I was introduced to the American mall about a week after my arrival in Orlando as a nine-year old. My family had taken up residence at a family friend's house, and were in need of some furniture before moving houses again after the summer; I also needed some clothes for my first year of school in America. The friend set up a trip to the Fashion Square Mall, as it was the closest one to our temporary place of living (and remained so after we moved into our new home).
I recognized the contrasts between retail centers the U.S. and Japan almost immediately. Department stores in the States occupied, and still occupy, a vastly different type of space than back in Japan: propped up away from the city center, built fairly low to the ground, with acres of walking space, and dozens of stalls selling everything from calendars to electronics to baseball caps to license plate accessories. On the other hand, I also saw hundreds of shoppers milling around FSM that day, walking from one store to another, many with their own kids in tow. It was the same kind of bustle that I was used to seeing in the department stores back home.
That was in the summer of 1996. My family made numerous trips back to Fashion Square in the years that followed, whether the purpose was to get new appliances, new clothes, new prescriptions for our glasses (the byproduct of hitting the books hard when studying English), and seeing the odd film after a theater opened up in the complex. Then, for whatever reason, we stopped visiting the place as much.
If my own trips there are any indication, it appears most people in Orlando have done the same. Whereas FSM was a veritable hornet's next of activity during the rest of my childhood and adolescence, the buzz within the complex has since been gradually sucked out by an atmosphere vacuum. Shuttered shops and abandoned booths dot the space between the anchor stores, which themselves have become increasingly desolate. There are tables at food court that look like they have gone untouched for weeks. Even the workers at the movie theaters, and at the eateries on the outer fringes of the complex, seemed to be spending much of their time chatting to each other, or to friends that were passing through.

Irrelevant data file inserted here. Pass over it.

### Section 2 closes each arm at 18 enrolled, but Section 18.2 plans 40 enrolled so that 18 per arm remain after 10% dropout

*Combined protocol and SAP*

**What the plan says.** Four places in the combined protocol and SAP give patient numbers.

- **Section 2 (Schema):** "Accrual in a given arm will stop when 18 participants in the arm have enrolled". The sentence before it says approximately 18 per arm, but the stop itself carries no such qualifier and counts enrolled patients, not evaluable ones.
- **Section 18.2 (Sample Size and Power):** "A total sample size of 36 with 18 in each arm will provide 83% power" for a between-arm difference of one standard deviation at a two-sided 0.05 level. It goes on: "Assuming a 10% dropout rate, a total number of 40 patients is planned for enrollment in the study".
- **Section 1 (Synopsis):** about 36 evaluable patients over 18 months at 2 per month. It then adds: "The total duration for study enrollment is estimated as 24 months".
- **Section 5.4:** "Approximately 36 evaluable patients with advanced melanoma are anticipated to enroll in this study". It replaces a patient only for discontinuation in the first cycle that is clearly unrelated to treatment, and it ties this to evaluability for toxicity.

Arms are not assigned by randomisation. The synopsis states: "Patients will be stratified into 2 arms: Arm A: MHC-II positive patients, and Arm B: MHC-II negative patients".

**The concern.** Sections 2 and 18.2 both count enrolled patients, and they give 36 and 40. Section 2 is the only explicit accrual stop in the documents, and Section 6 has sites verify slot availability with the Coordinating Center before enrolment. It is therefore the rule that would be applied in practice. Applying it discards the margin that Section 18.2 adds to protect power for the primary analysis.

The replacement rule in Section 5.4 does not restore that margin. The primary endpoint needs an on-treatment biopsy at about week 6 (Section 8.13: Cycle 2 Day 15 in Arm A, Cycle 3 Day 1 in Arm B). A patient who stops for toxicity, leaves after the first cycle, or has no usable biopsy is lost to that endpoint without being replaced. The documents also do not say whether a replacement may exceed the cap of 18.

There are any number of reasons why malls like Fashion Square (and West Oaks, in the other side of town) are, for lack of a better phrase, going out of fashion -- the stagnant economy? The rise of online shopping? The Walmart-ification of consumer items? -- but they have become magnified at FSM, as the attendance continues to dwindle and the few shop owners that have moved into the open stalls struggle to keep their businesses afloat.
Revitalization, however, may soon be on the horizon. The complex was recently sold to a new developer for $35 million, and the new owners have laid out their vision for bringing the place, and its surroundings, back to life again. This new injection of funds may not prove to be the elixir for Fashion Square; nor is it guaranteed that the investments will even bring a decent return in the long-run. But it is a start, a necessary first step, for a mall that has been on a slow but noticeable decline.
Worst case scenario? It would buy more time before the place gets chronicled on this site.
A largely deserted walkway
Unoccupied stalls with the lights still on
Big advertising board...
...and the abandoned stores immediately to its right
More shuttered stores
(Permanently) closed food stands
Former jewelry store turned waiting room
Parking lot upstairs
Requiem for a cream
Clearance rack at Sears
Portrait of desolation
Former Japanese restaurant (and Chinese buffet), just outside the mall
Movie theater turned church
Pathway to nowhere